The things I gained from the urban context were unbelievable. I grew up taking the trains and the buses around town (and to school). When we were bored, we did everything that was free—the city’s stretch of beaches, the street festivals, the parks and the zoo.

My parents were patrons to the museums too, so on the many cold days, I stole the membership cards out of their wallets and took troops of my friends down to the museums to get away from our folks. Other days we went to the libraries, dicking around, but probably picking up a thing or two on the way.

The city is packed full of art and architecture. The architectural musings I write for this blog are the result of a childhood that enlivened my critical eye for aesthetics. We absorbed the cities multitude of public art, and heard open air music without even understanding what we were doing to our developing brains.

When I got older, there was an endless source of music, entertainment, galleries and festivals. We walked along the lakefront with first dates, marveling at the gorgeous skyline. All of us guys took girls to the Zoo Lights at Christmas and the fireworks on the lakefront. We took them to gallery walks and got plastered on free wine, picking at salmon and caviar platters.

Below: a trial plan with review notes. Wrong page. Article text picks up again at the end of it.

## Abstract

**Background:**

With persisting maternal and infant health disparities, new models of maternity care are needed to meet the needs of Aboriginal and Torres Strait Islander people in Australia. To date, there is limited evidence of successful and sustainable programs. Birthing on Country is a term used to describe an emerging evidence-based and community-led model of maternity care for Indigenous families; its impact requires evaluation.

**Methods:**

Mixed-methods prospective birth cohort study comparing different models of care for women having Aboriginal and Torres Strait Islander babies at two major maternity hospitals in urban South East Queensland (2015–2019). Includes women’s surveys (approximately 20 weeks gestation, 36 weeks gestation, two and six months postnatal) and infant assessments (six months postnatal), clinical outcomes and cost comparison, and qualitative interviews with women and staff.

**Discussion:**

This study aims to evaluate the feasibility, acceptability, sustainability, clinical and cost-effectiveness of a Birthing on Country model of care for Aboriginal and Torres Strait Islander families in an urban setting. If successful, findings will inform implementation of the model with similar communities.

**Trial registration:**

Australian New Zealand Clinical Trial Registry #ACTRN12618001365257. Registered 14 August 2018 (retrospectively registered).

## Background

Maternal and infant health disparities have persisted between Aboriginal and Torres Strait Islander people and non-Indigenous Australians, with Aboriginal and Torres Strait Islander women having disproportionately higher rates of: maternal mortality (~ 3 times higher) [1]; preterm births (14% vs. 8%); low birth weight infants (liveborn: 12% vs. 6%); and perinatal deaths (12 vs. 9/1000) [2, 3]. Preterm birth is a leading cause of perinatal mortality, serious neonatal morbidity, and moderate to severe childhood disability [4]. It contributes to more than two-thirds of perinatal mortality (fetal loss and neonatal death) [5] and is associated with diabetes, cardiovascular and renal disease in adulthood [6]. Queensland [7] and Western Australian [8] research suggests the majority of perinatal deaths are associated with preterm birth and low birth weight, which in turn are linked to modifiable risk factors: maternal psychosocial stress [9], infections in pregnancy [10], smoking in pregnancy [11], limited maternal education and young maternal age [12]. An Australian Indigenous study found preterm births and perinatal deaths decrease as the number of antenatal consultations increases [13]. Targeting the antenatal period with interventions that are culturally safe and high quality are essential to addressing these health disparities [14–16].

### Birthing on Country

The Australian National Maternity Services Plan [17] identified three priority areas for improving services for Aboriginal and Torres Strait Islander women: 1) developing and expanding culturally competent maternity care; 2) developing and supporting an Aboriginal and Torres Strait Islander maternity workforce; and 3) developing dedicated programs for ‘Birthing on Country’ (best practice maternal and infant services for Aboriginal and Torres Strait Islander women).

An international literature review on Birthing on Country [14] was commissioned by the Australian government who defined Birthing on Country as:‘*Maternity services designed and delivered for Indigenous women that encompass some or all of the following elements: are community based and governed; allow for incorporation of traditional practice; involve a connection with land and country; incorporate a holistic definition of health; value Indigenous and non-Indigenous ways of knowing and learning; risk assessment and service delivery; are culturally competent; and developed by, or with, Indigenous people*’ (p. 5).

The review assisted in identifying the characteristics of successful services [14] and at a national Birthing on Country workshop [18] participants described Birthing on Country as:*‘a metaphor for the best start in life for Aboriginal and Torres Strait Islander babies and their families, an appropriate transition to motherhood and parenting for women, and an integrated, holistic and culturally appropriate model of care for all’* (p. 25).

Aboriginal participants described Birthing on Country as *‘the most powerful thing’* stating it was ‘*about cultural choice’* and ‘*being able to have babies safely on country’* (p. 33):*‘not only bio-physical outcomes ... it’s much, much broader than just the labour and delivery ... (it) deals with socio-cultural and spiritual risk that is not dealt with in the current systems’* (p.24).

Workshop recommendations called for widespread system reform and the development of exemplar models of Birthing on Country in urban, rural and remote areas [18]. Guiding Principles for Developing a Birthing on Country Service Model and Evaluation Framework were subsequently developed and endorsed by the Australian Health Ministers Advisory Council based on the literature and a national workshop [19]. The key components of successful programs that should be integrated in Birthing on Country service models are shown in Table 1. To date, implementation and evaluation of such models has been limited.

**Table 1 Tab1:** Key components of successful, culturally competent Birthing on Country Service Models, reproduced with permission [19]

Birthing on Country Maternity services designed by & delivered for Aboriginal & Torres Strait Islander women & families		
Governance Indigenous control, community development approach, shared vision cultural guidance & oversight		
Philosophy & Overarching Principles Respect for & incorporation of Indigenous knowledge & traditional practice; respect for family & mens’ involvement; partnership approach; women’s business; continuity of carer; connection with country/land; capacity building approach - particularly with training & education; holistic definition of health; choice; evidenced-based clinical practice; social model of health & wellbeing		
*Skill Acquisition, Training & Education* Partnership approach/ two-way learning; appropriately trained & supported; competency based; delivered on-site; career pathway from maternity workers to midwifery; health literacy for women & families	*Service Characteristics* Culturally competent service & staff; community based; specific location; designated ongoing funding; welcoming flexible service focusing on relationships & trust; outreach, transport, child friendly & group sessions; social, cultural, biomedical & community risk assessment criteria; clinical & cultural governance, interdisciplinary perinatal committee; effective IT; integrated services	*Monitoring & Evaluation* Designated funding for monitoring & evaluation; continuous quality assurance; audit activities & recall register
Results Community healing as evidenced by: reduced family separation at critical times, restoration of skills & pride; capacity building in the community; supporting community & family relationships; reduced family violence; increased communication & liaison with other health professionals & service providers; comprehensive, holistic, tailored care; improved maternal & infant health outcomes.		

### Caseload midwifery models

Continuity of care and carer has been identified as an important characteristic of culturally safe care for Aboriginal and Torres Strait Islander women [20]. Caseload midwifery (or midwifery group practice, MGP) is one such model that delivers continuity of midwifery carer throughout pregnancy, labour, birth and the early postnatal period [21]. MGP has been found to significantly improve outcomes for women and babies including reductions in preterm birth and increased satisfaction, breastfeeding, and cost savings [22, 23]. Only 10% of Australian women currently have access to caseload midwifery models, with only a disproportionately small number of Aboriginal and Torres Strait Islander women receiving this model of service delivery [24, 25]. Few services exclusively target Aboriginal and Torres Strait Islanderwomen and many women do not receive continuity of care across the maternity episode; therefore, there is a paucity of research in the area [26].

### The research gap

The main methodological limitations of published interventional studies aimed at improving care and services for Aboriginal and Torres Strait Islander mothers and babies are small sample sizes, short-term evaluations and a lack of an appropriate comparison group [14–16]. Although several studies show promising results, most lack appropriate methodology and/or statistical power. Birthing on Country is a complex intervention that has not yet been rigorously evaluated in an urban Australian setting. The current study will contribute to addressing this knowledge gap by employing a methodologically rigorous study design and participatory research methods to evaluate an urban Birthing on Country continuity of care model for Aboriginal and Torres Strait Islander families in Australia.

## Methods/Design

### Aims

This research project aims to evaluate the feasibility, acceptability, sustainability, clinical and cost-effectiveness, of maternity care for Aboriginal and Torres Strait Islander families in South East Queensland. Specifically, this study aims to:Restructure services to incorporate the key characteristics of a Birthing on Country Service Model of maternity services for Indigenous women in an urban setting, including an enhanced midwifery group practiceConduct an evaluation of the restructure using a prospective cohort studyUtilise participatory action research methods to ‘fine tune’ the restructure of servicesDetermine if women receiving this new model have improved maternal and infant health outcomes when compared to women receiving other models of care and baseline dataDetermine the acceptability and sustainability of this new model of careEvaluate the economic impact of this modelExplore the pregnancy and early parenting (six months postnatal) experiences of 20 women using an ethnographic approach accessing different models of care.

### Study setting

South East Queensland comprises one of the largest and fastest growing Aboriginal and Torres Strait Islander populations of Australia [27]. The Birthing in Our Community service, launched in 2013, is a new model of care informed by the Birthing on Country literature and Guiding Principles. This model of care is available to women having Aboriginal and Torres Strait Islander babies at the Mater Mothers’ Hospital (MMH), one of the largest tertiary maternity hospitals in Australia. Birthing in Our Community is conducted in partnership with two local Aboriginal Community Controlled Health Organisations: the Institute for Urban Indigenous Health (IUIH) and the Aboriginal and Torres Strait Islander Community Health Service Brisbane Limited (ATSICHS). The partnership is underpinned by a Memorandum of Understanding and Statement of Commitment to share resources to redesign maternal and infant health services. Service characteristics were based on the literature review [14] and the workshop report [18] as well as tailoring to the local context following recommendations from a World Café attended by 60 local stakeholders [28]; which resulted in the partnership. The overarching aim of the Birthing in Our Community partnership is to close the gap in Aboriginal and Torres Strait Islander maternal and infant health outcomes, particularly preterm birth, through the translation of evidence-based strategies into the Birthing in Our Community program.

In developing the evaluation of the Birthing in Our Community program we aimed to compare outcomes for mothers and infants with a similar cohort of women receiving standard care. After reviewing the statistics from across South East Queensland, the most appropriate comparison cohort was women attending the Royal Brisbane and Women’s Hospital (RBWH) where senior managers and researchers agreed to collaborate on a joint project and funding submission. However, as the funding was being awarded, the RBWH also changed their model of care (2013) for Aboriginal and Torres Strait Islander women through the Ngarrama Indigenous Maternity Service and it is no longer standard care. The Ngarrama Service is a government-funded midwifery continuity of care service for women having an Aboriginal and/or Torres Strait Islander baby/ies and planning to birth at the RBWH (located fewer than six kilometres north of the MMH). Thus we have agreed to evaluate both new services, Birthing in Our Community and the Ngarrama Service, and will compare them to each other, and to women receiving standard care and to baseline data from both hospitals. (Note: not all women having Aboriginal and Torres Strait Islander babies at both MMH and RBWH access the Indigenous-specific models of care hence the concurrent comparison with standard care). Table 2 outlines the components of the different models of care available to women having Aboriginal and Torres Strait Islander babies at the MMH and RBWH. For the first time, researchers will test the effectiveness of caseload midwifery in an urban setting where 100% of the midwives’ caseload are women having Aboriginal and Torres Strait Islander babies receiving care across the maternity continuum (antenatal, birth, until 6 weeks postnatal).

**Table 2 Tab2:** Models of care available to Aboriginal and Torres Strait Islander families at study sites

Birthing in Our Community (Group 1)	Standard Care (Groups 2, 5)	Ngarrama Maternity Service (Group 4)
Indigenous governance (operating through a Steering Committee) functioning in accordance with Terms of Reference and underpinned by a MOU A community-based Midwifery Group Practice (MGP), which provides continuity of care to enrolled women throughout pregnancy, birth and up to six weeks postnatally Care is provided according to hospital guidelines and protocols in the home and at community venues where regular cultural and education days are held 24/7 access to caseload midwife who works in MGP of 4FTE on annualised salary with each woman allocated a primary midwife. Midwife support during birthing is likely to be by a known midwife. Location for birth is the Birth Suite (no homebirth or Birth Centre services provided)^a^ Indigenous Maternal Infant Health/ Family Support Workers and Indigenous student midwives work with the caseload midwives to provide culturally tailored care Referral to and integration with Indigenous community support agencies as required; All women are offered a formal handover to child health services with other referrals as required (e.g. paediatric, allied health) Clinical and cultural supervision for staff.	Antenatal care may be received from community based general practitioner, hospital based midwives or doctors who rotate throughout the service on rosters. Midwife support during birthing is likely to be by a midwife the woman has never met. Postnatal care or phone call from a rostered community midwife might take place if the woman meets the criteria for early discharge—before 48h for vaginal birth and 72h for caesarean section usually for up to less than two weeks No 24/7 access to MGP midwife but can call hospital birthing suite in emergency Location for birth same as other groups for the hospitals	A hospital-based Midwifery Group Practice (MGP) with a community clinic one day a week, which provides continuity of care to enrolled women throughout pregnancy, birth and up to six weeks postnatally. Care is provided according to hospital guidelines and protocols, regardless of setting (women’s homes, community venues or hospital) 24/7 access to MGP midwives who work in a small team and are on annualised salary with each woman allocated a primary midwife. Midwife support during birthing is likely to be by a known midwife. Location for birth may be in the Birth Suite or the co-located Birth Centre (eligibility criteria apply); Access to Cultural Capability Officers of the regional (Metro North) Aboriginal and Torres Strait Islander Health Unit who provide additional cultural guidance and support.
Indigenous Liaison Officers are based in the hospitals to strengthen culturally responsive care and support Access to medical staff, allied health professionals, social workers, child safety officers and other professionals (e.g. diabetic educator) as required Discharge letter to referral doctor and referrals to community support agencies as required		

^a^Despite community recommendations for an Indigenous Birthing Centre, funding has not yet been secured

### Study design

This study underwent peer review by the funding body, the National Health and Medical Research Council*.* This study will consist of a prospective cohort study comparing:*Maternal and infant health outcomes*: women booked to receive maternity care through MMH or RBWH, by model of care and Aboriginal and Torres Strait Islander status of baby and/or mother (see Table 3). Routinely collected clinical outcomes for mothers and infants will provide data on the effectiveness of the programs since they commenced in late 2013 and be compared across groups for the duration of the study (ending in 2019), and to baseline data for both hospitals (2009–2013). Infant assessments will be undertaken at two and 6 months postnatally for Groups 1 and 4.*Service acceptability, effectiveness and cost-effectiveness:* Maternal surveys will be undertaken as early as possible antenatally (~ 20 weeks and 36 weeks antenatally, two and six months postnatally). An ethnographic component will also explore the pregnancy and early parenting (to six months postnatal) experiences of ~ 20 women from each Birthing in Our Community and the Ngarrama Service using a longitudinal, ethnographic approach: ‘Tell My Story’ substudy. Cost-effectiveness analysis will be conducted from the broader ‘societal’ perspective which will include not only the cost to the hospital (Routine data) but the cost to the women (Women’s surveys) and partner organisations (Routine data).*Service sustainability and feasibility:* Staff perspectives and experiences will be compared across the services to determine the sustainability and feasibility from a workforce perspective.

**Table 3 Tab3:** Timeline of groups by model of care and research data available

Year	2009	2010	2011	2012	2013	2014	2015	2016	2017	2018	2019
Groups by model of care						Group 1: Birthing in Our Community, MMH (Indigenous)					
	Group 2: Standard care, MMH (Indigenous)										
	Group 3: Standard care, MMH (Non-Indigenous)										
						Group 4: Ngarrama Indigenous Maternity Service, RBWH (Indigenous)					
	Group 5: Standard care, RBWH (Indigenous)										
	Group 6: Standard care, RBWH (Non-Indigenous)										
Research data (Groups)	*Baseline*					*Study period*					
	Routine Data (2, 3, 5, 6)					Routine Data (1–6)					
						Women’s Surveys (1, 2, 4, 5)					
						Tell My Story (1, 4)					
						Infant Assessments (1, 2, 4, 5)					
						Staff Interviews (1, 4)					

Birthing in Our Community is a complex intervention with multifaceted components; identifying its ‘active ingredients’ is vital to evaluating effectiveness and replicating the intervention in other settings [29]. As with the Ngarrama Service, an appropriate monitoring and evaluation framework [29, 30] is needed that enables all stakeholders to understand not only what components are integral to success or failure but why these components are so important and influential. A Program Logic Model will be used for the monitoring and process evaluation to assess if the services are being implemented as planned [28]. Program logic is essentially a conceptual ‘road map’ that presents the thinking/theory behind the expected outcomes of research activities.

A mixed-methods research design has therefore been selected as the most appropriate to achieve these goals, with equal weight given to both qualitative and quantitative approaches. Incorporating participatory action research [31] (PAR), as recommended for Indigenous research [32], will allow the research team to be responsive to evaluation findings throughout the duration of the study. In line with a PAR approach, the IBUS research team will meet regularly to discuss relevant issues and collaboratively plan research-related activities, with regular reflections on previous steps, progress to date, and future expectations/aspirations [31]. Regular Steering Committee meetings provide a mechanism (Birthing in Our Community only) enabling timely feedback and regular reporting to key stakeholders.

By just leaving my house, I learned about the history of the city, the world, art, architecture, literature, and music. I rode my bike and took the train to see world-class work by virtue of proximity. I never thought twice about it then.

Race relations and labor history became an engrained part of the childhood of all Chicagoans as we read (really read) Richard Wright and Upton Sinclair, first with pride, and then with sincere interest and horror.

To be sure, not everything that wouldn’t ever happen in some little suburban community was positive—like the time my buddies and I were tipped off to an underground party only to find that you had to check your gun at the door (oops!). But it was an awesome party, and we learned to be more selective of who’s invites to accept—a good life lesson, I’d say.

I didn’t live the most sheltered life. My parents let me explore the world around me—and most of my friends’ parents let them do the same. Even if not wealthy in the traditional sense, our parents were able to give us things that most parents can only dream of.

You may wonder the result of this incredibly diverse, exciting and urbane childhood? My sister and I both have master’s degrees—I’m an economist and she’s a historian. We both speak two languages—she picked up French and I speak Spanish. We’ve both traveled the world and come back to endeavor in ambitious careers (though to this day, we both fear living more than two blocks from train lines).

So when you think of buying your minivan and moving beyond the city limits, know that you are giving up on the city—the culture and beauty of real urban life. You’re not exhausting your options by any stretch. Every city has pockets that won’t break the bank, but can still offer your family safety and worldliness—if not boredom. I loved growing up in my city, and your kids will too.